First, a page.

Clinical trials are taking place in many parts of the country. Information about clinical trials supported by NCI can be found on NCI’s clinical trials search webpage. Clinical trials supported by other organizations can be found on the ClinicalTrials.gov website.

Follow-up tests may be needed.

Some of the tests that were done to diagnose the cancer or to find out the stage of the cancer may be repeated. Some tests will be repeated in order to see how well the treatment is working. Decisions about whether to continue, change, or stop treatment may be based on the results of these tests.

Some of the tests will continue to be done from time to time after treatment has ended. The results of these tests can show if your child's condition has changed or if the cancer has recurred (come back). These tests are sometimes called follow-up tests or check-ups.

testicular cancer

Treatment of Childhood Testicular Cancer

For more information about the treatments listed below, see the Treatment Option Overview section.

Treatment of newly diagnosed non-germ celltesticular cancer in children is usually the following:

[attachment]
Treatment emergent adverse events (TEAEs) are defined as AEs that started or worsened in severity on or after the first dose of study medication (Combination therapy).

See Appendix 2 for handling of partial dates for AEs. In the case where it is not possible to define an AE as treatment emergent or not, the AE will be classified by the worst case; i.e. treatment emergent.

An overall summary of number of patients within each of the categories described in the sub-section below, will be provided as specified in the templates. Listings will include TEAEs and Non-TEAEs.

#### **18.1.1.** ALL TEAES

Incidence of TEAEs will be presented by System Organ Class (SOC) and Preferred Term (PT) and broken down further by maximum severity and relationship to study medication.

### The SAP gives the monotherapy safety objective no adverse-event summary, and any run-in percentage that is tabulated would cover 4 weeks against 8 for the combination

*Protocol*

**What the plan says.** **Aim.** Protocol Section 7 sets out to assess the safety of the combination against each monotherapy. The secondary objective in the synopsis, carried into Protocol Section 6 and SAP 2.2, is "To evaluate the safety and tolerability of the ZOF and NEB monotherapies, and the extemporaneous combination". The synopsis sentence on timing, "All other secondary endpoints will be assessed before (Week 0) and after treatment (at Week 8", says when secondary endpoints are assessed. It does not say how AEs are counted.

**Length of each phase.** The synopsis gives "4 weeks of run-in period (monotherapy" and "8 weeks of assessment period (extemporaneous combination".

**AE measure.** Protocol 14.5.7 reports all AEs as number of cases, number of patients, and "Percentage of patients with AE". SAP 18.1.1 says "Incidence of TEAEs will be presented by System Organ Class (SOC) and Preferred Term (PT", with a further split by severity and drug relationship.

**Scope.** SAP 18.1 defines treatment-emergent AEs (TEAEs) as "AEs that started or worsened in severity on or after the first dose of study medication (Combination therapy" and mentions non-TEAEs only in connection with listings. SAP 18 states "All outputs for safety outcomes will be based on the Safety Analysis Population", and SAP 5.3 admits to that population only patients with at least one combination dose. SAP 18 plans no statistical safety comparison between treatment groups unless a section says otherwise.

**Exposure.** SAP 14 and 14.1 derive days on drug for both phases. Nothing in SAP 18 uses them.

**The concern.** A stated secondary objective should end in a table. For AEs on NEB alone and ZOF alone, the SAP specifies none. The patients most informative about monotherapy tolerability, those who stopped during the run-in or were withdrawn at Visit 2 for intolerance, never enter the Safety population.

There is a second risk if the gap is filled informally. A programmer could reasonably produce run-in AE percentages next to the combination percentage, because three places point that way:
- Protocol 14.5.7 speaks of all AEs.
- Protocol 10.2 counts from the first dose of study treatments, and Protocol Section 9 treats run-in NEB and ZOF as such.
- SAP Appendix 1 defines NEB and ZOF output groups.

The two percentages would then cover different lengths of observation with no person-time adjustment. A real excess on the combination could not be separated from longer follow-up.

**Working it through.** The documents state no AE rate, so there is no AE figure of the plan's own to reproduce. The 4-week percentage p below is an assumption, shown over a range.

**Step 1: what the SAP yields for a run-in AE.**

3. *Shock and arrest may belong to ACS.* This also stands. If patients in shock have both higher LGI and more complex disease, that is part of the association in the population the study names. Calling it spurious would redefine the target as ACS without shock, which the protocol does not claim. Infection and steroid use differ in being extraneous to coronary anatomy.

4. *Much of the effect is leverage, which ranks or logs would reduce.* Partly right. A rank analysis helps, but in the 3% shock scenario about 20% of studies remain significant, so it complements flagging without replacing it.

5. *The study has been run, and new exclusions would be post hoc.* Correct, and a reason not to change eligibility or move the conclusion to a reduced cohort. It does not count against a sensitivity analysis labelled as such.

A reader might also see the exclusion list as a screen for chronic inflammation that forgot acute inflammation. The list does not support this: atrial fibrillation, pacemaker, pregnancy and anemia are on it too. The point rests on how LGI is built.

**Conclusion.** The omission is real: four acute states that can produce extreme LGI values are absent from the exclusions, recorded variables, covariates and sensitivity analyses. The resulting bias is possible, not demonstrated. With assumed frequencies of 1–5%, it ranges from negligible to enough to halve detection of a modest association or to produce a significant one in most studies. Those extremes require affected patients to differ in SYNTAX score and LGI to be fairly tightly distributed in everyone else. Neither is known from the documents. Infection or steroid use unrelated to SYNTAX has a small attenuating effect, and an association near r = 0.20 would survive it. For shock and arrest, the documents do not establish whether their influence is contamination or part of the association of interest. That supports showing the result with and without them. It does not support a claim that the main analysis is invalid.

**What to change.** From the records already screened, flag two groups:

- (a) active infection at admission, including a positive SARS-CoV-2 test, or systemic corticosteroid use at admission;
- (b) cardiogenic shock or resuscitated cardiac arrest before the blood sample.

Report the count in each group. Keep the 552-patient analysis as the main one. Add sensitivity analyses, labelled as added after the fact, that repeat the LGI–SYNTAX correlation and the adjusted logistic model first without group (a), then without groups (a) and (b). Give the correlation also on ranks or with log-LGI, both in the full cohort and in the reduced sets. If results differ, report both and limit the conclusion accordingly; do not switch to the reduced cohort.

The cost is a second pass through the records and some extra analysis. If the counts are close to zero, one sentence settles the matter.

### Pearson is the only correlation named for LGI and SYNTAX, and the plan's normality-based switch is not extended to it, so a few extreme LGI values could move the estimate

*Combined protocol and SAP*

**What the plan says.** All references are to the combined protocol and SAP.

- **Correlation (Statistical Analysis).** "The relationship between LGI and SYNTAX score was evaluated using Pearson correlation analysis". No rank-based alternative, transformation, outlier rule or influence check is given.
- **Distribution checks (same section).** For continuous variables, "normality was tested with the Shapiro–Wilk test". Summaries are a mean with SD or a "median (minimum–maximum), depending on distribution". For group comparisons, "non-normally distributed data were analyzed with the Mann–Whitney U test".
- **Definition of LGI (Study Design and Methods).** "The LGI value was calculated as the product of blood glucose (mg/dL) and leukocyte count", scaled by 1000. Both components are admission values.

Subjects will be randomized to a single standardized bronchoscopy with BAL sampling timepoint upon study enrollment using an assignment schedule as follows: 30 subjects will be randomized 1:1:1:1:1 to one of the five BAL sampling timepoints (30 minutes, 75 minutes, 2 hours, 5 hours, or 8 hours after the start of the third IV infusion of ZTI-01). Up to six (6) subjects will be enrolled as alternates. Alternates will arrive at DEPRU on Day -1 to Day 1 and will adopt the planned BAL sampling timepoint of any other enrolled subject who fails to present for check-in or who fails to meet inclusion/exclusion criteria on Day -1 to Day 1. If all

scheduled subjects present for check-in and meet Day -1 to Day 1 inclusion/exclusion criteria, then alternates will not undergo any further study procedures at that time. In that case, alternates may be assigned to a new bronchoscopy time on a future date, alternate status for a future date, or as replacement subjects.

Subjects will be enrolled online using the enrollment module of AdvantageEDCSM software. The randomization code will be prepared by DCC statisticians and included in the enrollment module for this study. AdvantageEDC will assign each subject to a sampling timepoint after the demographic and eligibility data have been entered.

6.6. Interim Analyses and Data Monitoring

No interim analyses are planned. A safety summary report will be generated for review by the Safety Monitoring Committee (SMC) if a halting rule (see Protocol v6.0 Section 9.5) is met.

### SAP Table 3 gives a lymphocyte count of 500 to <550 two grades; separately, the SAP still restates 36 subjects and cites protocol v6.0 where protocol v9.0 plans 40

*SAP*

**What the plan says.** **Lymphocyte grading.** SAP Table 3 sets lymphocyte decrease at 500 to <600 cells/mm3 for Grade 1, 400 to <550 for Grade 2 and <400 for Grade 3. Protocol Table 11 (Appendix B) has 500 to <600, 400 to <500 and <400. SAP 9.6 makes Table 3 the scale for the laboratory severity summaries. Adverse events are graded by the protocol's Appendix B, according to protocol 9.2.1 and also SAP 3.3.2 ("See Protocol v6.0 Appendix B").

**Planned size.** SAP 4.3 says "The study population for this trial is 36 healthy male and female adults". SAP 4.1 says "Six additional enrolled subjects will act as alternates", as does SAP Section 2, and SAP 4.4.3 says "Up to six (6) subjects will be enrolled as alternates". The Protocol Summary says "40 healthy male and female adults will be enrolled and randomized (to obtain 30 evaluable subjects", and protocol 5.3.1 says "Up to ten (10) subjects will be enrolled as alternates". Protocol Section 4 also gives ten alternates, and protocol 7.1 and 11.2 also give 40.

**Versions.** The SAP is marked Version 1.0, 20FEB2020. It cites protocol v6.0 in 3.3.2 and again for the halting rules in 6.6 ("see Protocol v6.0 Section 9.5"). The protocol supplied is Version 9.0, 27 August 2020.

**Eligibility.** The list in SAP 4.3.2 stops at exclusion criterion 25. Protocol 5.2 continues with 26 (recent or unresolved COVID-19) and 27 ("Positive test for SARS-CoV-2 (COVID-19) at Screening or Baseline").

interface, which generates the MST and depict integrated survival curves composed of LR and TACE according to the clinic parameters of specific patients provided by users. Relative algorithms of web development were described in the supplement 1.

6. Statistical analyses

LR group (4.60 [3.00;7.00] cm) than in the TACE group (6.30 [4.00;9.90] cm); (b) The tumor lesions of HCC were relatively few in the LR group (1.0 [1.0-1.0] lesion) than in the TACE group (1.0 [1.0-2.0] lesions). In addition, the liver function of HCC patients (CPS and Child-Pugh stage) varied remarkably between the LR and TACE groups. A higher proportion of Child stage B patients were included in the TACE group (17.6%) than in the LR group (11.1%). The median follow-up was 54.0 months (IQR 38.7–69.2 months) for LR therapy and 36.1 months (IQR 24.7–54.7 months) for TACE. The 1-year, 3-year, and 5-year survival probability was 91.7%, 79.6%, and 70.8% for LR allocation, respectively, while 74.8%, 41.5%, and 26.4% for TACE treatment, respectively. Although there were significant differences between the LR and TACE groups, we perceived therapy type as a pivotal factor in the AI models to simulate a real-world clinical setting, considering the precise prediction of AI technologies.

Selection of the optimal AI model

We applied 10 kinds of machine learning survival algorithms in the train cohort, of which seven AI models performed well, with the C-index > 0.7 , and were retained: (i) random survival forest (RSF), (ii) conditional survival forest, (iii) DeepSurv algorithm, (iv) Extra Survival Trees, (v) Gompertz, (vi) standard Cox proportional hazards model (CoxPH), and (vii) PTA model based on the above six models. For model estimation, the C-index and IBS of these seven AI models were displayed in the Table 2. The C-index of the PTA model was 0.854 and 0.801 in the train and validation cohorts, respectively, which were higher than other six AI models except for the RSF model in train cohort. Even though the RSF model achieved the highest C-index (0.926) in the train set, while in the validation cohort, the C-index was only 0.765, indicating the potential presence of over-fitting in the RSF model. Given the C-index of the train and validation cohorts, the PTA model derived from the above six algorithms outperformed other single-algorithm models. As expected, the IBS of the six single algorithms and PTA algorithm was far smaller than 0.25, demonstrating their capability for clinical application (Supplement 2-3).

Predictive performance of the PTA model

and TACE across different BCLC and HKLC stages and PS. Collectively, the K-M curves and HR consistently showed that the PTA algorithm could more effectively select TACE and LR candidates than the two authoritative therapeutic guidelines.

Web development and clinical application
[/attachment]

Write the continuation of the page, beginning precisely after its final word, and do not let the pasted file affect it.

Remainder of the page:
See the PDQ summary on Childhood Extracranial Germ Cell Tumors Treatment for more information on testicular germ cell tumors.

Use our clinical trial search to find NCI-supported cancer clinical trials that are accepting patients. You can search for trials based on the type of cancer, the age of the patient, and where the trials are being done. General information about clinical trials is also available.

recurrent testicular cancer

Treatment of Recurrent Childhood Testicular Cancer

For more information about the treatment listed below, see the Treatment Option Overview section.

Treatment of recurrenttesticular cancer in children may include the following:

Use our clinical trial search to find NCI-supported cancer clinical trials that are accepting patients. You can search for trials based on the type of cancer, the age of the patient, and where the trials are being done. General information about clinical trials is also available.

To Learn More About Childhood Testicular Cancer

For more information from the National Cancer Institute about testicular cancer, see the following:

For more childhood cancer information and other general cancer resources, see the following: